Careless treatment of retirement plan assets at the owner’s death could cost beneficiaries hundreds of thousands of dollars in tax-deferred growth. However, even those with moderate wealth can create a significant income stream for their beneficiaries by harnessing the power of the Stretch IRA strategy, a variant on the ordinary Individual Retirement Account. Not only does the Stretch IRA strategy offer tax-deferred growth, retirement income, and legacy planning benefits to retirees and their families, but the concept also provides opportunities to investment advisors who can knowledgeably implement it.
A Stretch IRA is not a different type of IRA. Instead, it is a flexible strategy that can be implemented by any IRA owner. The account holder “stretches out” distributions from the account to maximize the power of tax deferral, which may carry over to more than one generation. The Stretch IRA makes the most sense for those who have other sources of retirement income–from pensions or other investments–and do not need all of their assets to fund their living expenses in retirement.
How the Stretch IRA Actually Works
How does the Stretch IRA work? The concept is simple: The IRA’s owner designates a beneficiary–usually either a spouse or a child. Then the owner withdraws as much or as little from the IRA as needed subject, of course, to the Required Minimum Distribution that the IRS mandates once an account owner reaches age 701/2. To maximize the Stretch IRA’s potential, the owner and subsequent beneficiaries should withdraw as little as possible –ideally, only the annual RMD.
When the owner of the IRA dies, if a spouse has been named as beneficiary, the spouse inherits the assets and may choose to roll them into an IRA in her name, naming her own beneficiary, such as a child. The spouse is then able to take distributions as she sees fit, subject to the RMD limitations mentioned earlier. This can help minimize current income taxes and keep more assets potentially growing in a tax-deferred account. Keep in mind, however, that in addition to income taxes, distributions to a spouse who is under age 591/2 may be subject to a 10% penalty. While distributions to a beneficiary are exempt from the penalty, a spouse who transfers an inherited IRA into her own name is an owner, not a beneficiary.
After the surviving spouse dies, any remaining assets then pass to the named non-spouse beneficiary who would then begin receiving annual distributions based on his own single life expectancy (non-recalculated). The single life expectancy of the non-spouse beneficiary dictates the maximum period over which the distributions could be received. For instance, the IRS tables indicate a 50-year-old beneficiary has a life expectancy of 34.2 years, meaning the non-spouse beneficiary could receive distributions for up to 35 years. If more than one beneficiary is named and the IRA document provides for establishing separate accounts for each beneficiary, each beneficiary can then use his own life expectancy to calculate the period over which the inherited IRA assets can be distributed.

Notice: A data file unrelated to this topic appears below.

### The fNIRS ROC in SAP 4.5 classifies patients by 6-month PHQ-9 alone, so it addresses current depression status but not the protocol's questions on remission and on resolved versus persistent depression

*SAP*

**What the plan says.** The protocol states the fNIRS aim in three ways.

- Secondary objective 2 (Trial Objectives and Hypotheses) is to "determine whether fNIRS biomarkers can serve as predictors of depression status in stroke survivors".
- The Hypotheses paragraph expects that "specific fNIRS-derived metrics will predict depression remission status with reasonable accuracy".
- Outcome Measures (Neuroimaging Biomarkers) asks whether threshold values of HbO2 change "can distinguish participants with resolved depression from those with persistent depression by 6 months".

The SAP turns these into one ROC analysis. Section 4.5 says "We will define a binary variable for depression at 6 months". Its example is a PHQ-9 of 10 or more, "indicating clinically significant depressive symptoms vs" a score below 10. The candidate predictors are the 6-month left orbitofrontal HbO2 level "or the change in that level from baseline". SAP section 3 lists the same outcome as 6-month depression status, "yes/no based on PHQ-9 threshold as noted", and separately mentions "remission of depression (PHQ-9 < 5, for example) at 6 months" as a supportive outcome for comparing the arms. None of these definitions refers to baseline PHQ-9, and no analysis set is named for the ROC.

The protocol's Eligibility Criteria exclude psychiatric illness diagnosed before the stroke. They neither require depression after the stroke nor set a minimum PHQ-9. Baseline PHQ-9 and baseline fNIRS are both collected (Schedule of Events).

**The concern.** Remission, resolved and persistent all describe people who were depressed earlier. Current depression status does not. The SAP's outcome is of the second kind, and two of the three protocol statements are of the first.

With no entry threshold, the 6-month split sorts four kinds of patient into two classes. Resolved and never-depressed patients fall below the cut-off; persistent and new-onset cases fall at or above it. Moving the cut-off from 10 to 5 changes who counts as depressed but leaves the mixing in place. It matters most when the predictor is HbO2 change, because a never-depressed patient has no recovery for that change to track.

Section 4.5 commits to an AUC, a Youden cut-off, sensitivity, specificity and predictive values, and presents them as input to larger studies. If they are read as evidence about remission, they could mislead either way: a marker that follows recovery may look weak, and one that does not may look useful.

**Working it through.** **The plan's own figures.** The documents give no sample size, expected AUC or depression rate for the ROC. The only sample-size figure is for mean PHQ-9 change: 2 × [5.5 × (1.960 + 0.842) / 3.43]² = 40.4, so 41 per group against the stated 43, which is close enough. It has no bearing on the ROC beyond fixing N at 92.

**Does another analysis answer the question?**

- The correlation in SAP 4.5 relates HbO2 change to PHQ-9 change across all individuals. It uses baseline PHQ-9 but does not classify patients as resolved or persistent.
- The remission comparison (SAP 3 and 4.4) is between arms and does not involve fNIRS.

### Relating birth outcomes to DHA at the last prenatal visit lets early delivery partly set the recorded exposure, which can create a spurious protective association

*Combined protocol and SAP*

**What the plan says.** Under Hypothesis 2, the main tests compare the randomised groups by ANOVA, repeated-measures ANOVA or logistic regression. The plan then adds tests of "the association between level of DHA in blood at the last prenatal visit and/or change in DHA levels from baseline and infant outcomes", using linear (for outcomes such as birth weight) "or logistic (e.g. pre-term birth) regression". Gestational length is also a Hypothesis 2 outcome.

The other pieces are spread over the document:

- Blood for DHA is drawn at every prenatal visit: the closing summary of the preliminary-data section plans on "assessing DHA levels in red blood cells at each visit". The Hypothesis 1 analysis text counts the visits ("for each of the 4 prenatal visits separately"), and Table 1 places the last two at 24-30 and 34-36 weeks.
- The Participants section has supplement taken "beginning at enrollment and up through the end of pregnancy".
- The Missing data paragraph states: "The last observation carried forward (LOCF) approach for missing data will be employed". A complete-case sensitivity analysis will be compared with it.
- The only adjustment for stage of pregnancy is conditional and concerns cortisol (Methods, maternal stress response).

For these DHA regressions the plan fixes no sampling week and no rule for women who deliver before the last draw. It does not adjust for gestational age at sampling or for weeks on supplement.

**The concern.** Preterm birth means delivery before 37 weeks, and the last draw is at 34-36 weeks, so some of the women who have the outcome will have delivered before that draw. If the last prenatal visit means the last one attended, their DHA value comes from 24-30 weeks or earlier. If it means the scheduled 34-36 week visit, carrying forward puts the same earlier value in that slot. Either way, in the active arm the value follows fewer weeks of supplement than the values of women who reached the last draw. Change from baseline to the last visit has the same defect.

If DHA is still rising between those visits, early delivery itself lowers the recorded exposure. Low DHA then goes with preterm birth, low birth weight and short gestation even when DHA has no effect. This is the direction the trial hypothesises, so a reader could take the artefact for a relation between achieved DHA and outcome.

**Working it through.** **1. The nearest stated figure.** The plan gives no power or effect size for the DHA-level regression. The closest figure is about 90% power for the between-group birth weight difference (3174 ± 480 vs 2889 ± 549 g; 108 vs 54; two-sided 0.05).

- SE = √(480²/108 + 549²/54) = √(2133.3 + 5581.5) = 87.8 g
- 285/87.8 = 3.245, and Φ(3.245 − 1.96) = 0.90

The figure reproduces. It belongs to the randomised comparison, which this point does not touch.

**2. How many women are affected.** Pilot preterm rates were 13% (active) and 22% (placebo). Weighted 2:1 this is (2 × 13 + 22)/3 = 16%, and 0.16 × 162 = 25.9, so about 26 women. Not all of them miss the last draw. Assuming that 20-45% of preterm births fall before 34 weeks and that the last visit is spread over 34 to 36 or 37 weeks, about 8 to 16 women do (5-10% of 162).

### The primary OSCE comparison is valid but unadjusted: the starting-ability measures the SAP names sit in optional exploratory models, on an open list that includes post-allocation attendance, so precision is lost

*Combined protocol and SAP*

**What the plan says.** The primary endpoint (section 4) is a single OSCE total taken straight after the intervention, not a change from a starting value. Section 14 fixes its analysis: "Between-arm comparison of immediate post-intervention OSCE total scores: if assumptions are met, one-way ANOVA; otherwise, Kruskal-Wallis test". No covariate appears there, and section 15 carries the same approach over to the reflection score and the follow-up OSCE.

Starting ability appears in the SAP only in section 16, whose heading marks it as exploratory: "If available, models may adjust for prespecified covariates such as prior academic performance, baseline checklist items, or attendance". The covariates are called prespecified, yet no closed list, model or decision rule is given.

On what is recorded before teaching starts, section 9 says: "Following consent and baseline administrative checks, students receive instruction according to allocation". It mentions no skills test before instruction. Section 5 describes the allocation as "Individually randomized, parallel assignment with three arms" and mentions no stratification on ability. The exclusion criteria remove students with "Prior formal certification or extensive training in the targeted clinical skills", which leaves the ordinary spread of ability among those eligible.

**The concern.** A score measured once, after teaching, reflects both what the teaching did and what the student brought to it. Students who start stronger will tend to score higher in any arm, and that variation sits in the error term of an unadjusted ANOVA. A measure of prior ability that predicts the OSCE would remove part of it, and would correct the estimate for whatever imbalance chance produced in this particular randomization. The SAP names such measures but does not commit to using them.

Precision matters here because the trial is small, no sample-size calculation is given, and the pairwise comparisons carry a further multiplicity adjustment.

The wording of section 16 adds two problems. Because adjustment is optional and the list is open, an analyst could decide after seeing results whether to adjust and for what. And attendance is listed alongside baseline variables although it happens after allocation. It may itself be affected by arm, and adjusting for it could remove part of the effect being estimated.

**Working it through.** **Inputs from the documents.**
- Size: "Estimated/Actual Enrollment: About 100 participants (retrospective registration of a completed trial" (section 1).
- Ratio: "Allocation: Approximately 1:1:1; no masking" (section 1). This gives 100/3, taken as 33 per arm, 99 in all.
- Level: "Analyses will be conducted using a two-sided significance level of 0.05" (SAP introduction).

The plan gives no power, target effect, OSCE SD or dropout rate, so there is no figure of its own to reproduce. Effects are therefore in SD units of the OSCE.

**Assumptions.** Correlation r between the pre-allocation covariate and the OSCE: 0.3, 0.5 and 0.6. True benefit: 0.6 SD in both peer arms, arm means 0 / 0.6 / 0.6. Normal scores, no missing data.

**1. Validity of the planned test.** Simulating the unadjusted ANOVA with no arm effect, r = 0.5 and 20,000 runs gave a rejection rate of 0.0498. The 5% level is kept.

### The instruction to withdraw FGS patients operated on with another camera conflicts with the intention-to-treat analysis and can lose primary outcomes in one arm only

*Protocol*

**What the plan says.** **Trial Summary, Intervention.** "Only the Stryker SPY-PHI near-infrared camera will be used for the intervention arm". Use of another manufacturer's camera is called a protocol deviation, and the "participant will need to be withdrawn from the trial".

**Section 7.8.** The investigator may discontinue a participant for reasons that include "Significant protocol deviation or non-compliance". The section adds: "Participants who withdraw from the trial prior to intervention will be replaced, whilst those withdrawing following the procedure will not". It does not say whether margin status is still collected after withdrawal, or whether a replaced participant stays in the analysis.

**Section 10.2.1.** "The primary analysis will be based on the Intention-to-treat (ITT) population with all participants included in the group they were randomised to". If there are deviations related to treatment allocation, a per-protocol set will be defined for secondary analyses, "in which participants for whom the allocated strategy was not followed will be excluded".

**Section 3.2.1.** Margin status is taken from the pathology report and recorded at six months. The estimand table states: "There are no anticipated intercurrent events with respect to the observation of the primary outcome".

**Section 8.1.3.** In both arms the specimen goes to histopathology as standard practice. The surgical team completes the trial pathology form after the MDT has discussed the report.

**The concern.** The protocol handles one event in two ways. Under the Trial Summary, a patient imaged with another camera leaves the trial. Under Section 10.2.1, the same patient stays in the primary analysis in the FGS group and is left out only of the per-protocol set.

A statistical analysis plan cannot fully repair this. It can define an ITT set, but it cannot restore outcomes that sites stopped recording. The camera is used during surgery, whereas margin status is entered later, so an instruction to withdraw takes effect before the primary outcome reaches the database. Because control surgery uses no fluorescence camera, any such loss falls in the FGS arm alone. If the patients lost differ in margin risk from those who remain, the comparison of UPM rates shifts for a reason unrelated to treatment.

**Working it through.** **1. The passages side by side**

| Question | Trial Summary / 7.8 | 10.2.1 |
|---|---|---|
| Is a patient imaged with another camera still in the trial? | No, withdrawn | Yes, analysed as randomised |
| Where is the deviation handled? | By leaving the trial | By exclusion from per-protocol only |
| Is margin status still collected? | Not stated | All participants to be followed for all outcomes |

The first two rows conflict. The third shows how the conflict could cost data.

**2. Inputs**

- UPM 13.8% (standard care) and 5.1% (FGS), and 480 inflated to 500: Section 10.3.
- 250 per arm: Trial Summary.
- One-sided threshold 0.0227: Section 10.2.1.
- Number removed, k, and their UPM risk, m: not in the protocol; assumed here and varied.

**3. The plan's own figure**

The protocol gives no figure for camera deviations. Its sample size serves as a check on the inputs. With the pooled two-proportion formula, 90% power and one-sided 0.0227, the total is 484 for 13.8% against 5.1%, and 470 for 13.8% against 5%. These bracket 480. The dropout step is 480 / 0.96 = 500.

How to Calculate the RMD
The amount the beneficiary needs to take on an annual basis is determined by dividing the previous year-end account balance by the remaining life expectancy of the beneficiary.
If our 50-year-old had inherited an IRA worth $100,000 at the end of last year, the RMD amount would be $100,000 divided by 34.2 years of remaining life expectancy, or $2,924. In future years, the life expectancy factor is reduced by one for each year that passes. This is what is referred to as a “non-recalculated” life expectancy.
Here’s a hypothetical example to show how the Stretch IRA works. The example assumes that the IRA has a 6% annual rate of return, compounded quarterly, and that distributions are taxed at 2005 income tax rates for a single taxpayer:
- James retires at age 65. He has accumulated $100,000 in assets in his company’s retirement plan, which he rolls over into an IRA. He names his wife Anne, age 581/2, as beneficiary. (It’s also a good idea to name a contingent beneficiary at the same time.)
- James dies at age 68 before beginning to receive any distributions from his IRA. Anne rolls his IRA into an IRA in her name and makes her daughter Wendy, age 31, her beneficiary.
- Anne lets the money in the IRA continue to grow tax-deferred. After reaching age 701/2, Anne starts to take her Required Minimum Distributions. By the time she dies at age 80, Anne has netted, after taxes, $92,820 from the account.